Tenant insurance can offer another revenue stream for storage facilities

May 8, 2014 0
Tenant insurance can offer another revenue stream for storage facilities

More self-storage owners and operators are recognizing the value of tenant insurance. Not only does it give tenants a low-cost way to insure their stored property, but it also can generate extra revenue.

With more operators looking to maximize profit, some are turning to revenue-generating add-ons like boxes, locks, car washes and truck rentals. Increasingly, tenant insurance is part of that mix.

Some operators still are leaving that money on the table, though. It could be because they’re reluctant to bring up the topic of insurance with prospective tenants, said Keith McConnell, vice president of business development at MiniCo Insurance Agency, which serves the self-storage industry.

“They’re fearful that tenants might take their business elsewhere if there are additional costs on the monthly rent,” McConnell said. “But in reality, it’s becoming much more standard in the industry to include insurance within rental payments.”

Other reasons for this apprehension could include the notion that offering the insurance is too time-consuming or that the insurance is too hard to understand.

self-storage kiosk

In many cases, a tenant can pay for his insurance along with the rent.

How Tenant Insurance Works
Typically, tenant insurance is provided as either a “direct” or “pay with rent” program.

Direct programs (or mail-in programs) are offered through a brochure that a manager gives to a tenant when the lease is signed. A customer fills out the application and deals directly with the insurance company.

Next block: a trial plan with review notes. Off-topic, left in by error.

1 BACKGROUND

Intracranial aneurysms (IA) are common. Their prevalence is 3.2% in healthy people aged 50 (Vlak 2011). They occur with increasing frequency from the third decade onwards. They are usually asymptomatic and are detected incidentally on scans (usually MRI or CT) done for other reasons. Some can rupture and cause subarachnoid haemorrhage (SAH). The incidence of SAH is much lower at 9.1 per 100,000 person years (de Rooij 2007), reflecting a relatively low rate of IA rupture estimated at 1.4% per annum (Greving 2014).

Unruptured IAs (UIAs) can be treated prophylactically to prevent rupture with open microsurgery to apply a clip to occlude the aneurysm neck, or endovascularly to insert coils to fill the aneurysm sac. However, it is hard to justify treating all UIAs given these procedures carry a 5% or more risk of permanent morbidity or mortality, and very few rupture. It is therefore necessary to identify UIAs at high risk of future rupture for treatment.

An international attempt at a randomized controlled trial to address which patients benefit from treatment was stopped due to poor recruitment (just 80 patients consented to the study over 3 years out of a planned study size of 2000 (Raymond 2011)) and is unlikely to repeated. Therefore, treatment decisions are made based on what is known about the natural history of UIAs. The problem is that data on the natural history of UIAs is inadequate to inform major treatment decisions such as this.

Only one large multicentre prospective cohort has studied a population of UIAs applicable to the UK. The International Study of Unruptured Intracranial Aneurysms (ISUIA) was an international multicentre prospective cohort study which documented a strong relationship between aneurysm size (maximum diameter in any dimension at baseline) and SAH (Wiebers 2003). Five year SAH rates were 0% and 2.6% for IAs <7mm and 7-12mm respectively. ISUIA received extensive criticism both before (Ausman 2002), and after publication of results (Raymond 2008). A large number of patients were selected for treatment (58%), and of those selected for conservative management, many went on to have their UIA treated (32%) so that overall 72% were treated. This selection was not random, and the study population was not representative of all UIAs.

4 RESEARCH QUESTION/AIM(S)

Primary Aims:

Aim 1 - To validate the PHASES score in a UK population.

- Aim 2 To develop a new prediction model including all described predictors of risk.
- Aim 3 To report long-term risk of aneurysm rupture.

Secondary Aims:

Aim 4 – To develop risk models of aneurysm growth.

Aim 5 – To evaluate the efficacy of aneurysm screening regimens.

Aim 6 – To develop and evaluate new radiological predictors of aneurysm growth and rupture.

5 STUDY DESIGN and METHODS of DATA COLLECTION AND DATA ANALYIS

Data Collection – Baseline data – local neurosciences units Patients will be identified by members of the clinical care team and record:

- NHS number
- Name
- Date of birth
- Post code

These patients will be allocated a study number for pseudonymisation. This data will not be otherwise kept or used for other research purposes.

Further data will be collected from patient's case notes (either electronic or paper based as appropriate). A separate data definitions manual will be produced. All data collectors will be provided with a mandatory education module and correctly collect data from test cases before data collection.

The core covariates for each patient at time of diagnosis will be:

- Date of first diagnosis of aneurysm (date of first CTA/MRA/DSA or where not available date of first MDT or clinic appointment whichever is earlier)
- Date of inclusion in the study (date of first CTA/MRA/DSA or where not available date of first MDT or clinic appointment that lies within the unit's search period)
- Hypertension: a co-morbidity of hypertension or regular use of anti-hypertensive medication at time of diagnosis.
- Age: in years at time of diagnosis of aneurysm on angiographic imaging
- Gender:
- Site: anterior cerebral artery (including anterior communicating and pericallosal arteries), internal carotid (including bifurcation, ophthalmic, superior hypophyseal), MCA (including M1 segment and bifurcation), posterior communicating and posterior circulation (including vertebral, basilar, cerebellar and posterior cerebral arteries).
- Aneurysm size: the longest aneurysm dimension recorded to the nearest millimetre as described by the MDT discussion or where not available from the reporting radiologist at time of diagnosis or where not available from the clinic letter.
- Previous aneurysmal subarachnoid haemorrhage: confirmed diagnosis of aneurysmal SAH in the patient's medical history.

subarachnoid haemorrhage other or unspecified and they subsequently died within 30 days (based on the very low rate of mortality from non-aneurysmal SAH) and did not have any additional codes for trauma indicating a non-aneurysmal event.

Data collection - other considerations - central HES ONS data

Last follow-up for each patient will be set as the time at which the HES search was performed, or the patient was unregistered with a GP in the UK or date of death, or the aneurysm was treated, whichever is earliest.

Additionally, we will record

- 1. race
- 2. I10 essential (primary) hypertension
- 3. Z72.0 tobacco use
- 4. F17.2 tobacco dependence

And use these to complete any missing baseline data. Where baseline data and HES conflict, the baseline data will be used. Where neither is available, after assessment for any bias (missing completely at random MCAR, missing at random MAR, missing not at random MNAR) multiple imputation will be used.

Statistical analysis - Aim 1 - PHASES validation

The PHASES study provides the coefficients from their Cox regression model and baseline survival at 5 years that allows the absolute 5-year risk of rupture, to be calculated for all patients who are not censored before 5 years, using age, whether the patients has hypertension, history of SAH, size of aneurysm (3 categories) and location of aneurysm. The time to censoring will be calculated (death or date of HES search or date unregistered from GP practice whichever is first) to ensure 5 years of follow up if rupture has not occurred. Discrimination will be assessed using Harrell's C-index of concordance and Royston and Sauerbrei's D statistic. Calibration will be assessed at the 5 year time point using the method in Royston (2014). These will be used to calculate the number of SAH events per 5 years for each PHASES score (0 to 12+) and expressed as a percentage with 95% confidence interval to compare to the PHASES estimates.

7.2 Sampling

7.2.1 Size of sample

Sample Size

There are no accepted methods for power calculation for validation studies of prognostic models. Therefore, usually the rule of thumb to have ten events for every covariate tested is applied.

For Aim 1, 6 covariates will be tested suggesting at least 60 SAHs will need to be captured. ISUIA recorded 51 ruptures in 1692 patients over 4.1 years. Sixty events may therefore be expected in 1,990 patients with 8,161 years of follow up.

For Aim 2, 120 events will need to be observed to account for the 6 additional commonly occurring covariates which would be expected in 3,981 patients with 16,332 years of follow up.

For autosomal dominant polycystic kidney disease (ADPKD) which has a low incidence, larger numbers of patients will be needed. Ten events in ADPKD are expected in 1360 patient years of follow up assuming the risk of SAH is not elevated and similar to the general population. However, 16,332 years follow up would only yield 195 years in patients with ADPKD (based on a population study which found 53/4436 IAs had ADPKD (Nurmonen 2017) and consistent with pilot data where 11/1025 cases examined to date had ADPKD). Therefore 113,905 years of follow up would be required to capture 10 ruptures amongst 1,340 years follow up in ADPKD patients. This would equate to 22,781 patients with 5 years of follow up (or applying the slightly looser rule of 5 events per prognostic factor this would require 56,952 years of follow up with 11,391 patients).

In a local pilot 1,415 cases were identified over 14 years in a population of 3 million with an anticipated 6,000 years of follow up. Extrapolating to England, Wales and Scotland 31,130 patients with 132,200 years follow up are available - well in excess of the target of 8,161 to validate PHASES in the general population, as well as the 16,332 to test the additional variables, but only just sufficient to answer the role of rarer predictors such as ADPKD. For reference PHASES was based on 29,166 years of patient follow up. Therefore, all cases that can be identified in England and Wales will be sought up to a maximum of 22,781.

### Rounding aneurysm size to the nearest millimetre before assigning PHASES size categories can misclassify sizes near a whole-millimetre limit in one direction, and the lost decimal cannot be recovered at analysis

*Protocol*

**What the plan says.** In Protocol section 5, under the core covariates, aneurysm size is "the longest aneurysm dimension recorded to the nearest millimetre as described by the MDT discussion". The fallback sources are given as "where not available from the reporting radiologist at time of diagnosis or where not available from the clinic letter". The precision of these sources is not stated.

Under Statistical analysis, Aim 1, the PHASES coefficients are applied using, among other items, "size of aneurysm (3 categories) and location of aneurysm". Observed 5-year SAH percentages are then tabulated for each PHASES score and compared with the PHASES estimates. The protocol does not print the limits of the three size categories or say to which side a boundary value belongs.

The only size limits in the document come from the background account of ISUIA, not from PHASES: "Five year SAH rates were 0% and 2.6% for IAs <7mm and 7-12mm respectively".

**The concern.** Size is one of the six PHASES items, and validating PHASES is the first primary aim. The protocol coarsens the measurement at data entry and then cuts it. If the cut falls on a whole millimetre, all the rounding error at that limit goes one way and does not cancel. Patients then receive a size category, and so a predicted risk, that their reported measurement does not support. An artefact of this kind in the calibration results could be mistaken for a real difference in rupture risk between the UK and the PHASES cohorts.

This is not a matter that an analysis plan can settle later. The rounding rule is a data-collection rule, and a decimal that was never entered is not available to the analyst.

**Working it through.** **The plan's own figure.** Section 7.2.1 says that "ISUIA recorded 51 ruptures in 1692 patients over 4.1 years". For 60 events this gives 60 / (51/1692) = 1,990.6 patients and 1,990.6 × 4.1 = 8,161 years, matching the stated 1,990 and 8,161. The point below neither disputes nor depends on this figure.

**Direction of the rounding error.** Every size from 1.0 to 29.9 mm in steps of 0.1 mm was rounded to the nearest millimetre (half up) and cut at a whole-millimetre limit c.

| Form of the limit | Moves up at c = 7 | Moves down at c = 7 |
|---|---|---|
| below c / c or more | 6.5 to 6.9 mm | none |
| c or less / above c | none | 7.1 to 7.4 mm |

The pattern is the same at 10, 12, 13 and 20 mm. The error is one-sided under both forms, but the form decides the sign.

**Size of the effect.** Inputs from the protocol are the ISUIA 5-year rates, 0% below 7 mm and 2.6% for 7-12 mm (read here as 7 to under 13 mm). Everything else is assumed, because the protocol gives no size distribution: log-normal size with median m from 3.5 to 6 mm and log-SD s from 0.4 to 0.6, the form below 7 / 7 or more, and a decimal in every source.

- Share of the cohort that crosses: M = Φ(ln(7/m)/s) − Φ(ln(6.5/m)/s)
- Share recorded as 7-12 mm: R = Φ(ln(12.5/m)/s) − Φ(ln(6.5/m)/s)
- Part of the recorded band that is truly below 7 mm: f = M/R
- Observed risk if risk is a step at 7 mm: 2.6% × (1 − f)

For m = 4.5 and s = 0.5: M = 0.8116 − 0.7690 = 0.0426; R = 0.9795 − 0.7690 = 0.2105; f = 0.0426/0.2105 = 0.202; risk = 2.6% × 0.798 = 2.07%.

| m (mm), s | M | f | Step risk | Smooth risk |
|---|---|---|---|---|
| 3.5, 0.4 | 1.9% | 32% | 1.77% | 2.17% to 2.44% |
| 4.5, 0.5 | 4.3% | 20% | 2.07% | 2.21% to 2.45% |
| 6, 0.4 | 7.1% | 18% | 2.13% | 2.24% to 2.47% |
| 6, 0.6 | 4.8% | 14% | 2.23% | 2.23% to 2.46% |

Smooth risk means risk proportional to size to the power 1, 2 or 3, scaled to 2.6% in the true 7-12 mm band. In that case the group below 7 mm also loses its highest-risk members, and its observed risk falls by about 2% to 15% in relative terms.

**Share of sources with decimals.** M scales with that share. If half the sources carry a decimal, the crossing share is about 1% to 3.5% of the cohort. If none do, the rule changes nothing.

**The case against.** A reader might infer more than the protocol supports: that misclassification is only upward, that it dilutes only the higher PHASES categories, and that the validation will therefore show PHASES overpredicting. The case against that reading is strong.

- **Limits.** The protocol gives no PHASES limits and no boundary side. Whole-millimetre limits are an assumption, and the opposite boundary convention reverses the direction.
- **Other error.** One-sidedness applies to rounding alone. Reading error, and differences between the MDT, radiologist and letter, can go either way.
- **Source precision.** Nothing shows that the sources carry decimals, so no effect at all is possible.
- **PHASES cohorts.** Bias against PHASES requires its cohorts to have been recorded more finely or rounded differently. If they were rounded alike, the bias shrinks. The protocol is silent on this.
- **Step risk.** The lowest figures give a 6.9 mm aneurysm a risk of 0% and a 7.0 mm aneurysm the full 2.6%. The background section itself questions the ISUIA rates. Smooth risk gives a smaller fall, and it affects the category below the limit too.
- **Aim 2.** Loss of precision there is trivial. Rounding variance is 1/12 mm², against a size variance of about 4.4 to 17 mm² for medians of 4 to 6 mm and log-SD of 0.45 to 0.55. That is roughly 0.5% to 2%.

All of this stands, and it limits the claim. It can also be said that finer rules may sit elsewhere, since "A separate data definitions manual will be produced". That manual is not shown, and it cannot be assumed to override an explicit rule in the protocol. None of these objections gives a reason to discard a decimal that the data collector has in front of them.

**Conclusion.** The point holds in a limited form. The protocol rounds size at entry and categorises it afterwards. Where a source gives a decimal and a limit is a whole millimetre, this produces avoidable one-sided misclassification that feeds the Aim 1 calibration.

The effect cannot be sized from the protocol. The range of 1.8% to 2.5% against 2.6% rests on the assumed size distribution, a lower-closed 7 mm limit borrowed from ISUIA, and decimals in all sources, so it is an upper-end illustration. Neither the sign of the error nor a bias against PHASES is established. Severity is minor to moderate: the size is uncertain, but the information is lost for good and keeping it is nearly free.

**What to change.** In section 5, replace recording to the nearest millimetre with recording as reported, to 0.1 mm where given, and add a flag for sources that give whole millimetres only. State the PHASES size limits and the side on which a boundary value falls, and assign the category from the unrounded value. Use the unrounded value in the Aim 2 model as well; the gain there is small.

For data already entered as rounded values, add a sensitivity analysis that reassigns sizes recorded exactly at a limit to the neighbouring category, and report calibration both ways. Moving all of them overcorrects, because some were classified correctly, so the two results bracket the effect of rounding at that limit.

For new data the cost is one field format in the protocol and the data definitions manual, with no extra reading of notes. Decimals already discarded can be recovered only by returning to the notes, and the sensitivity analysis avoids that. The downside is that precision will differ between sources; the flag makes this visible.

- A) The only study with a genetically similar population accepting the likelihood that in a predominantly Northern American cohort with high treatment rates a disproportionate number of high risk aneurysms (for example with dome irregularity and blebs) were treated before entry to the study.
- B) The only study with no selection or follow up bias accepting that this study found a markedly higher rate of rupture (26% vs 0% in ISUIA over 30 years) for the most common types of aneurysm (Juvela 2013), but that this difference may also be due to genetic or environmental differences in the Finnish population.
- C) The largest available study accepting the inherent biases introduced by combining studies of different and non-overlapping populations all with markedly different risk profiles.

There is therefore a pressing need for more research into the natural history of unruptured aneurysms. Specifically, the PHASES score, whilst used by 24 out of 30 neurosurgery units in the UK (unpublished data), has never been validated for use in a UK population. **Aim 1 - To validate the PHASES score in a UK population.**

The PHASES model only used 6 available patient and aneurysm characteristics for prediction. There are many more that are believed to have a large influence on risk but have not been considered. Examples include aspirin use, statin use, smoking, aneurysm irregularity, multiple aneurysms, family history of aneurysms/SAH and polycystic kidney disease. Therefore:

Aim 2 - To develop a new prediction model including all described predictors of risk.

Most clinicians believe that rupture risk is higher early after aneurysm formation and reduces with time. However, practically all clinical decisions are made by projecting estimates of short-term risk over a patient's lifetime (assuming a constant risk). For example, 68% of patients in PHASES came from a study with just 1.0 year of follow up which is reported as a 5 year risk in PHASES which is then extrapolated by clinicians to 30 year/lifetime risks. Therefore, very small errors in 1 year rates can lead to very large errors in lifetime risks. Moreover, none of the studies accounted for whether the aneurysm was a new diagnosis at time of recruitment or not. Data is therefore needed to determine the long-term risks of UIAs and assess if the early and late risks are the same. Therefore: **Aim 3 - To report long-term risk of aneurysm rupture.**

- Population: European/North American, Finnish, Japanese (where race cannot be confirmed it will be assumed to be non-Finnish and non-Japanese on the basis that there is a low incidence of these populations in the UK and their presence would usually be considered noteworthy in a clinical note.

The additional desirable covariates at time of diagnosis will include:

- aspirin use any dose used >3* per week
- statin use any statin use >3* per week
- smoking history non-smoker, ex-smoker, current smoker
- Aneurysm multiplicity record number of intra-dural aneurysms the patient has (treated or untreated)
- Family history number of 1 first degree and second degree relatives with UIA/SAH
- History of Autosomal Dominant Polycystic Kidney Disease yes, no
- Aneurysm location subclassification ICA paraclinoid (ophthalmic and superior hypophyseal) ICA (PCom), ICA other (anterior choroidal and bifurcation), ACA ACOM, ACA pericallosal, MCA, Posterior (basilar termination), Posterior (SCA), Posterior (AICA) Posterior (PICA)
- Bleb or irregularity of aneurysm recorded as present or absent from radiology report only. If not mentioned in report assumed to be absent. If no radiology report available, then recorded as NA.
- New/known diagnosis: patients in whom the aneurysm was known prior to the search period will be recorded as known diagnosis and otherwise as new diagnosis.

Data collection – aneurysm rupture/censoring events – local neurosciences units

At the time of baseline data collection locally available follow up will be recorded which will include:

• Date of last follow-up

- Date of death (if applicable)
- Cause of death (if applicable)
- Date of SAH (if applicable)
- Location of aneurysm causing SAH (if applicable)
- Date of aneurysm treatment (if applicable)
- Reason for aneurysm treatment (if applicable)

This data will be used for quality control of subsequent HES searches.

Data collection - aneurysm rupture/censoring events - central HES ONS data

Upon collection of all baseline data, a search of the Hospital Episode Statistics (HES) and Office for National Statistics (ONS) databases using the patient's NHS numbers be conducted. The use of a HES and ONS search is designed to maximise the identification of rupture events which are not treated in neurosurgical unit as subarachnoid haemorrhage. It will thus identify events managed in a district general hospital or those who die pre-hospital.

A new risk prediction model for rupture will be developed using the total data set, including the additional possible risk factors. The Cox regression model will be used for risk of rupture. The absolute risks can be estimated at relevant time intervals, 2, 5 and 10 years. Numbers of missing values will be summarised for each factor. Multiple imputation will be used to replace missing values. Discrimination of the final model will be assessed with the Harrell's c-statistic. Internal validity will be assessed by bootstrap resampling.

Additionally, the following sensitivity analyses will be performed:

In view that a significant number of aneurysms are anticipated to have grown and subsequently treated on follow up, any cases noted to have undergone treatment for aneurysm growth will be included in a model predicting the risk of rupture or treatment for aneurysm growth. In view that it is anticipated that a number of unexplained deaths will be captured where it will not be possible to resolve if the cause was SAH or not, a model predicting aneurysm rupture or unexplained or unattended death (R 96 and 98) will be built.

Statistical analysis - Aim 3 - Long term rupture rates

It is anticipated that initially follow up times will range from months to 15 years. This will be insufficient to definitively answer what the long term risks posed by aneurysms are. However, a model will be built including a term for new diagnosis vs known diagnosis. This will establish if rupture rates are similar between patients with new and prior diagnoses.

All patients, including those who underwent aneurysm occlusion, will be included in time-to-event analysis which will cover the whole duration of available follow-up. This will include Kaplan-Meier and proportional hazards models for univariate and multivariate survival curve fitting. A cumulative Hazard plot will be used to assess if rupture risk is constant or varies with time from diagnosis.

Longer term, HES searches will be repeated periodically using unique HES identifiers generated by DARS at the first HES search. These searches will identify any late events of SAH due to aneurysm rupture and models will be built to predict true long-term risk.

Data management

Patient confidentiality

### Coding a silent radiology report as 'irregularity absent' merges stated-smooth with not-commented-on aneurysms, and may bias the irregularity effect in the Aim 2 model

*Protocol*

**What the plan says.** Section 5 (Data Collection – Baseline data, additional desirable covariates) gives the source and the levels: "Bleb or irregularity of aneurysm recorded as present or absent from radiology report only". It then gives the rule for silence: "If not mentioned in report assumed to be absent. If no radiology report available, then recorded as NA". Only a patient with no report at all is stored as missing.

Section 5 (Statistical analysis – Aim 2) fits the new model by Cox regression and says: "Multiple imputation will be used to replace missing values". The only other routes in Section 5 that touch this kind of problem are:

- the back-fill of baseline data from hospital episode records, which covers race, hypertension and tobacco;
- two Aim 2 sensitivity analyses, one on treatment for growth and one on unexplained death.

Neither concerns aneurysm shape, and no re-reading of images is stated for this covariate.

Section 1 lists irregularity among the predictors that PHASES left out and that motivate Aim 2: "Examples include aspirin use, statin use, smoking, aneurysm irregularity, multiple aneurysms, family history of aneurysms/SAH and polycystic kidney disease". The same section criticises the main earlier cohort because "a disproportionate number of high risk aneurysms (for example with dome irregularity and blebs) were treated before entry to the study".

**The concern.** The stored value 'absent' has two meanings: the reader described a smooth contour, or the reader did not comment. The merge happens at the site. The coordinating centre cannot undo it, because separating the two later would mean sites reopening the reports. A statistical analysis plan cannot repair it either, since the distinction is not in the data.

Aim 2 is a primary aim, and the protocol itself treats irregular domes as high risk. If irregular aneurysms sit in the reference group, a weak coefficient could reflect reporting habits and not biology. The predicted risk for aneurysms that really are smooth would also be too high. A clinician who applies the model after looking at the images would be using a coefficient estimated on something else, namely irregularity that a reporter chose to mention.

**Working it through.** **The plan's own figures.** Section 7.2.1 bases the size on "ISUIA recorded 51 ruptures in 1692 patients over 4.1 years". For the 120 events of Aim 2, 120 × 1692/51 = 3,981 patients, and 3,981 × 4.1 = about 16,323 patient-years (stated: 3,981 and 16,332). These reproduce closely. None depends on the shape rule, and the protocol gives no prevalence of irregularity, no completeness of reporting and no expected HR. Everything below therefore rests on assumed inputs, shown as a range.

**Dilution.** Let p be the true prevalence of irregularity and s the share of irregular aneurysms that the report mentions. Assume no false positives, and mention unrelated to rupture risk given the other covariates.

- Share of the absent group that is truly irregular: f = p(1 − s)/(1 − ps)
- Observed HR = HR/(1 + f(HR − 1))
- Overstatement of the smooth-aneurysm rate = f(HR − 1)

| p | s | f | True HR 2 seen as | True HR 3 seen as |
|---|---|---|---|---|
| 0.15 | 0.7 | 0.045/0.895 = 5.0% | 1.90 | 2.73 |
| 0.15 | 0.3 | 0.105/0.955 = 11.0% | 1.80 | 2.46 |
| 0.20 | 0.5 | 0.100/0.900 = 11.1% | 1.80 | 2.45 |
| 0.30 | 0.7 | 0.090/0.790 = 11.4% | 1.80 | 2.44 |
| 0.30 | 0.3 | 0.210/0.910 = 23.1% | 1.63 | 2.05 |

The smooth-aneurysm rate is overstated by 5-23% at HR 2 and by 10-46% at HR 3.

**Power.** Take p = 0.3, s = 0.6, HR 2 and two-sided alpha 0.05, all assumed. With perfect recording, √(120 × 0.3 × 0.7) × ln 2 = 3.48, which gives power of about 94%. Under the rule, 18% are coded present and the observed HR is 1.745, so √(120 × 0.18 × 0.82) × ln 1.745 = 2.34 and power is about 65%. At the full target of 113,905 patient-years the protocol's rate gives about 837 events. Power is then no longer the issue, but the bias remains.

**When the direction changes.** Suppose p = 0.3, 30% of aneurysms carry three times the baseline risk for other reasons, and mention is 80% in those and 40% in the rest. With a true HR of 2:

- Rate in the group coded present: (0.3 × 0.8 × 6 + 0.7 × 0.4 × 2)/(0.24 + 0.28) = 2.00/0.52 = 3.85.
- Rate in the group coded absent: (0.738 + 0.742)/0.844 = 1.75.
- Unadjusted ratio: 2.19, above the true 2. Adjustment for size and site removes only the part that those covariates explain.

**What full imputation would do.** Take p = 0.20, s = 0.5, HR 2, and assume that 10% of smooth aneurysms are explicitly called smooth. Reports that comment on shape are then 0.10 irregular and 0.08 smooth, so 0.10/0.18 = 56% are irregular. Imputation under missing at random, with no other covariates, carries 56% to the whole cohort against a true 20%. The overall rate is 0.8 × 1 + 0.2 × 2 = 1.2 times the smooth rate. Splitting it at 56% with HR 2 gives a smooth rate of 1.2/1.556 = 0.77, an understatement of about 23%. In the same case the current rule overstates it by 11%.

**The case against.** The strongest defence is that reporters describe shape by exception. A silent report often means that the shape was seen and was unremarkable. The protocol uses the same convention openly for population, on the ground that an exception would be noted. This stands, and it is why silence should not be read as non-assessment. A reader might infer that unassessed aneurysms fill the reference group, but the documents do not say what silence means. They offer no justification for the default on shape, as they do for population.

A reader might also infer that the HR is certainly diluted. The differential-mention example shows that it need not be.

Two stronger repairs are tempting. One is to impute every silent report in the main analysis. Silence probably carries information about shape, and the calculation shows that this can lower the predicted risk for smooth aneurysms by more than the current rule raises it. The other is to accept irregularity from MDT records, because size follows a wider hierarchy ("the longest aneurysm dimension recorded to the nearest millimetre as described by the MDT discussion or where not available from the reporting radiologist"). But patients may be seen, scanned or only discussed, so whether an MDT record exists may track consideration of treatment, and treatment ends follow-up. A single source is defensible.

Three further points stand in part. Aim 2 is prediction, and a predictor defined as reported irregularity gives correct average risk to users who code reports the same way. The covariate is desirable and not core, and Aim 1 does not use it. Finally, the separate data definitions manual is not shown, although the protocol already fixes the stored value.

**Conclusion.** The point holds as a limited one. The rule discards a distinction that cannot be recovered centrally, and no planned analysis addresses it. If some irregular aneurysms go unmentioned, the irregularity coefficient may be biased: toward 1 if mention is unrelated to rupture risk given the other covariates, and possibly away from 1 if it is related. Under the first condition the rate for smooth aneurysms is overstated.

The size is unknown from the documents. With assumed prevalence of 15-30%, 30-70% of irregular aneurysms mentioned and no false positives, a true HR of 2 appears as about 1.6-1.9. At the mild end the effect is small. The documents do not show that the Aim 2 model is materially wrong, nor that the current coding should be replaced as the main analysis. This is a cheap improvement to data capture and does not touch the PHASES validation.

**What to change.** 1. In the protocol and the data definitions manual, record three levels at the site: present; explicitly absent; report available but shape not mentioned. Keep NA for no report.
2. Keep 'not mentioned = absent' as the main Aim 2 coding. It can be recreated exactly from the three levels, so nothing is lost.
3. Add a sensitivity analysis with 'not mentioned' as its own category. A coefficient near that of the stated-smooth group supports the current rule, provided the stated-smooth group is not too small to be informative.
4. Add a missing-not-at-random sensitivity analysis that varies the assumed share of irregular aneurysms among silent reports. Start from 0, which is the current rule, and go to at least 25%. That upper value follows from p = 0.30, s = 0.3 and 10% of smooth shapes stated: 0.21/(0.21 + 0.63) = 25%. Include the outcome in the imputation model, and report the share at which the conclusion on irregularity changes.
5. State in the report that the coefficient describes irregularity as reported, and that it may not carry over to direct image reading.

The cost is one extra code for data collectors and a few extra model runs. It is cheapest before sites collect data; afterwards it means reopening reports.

Under pay-with-rent programs, an operator rolls the cost of the coverage into the rental rate. Pay-with-rent programs require a small amount of administrative work on the facility’s part. To compensate the facility, the insurance provider pays an administrative fee.

“Because operators can earn additional revenue based on the policies issued, pay-with-rent programs are an attractive option because everybody’s looking for additional revenue streams in addition to selling boxes or packaging services,” McConnell said.

Revenue potential depends on how big a facility is and how many tenants participate. For example, McConnell said that if a 500-unit storage facility has 105 insured tenants and earns a $4 administrative fee per policy each month, it would generate $5,000 annually. That may completely offset the cost of the facility’s commercial insurance premium, he said.

scales of justice

Be sure to check the laws in your state regarding tenant insurance.

What Owners and Operators Should Know
Owners and operators should research their state’s laws regarding tenant insurance before signing up with an insurance provider. In many states, self-storage managers can sell tenant insurance without becoming licensed insurance agents. However, new laws in several states require an owner or operator to obtain a license to offer pay-with-rent insurance.

McConnell said facilities also should pay attention to training and support offered by the insurance provider. He said one of the most important elements in successfully running a tenant insurance program is properly training staff on insurance offerings.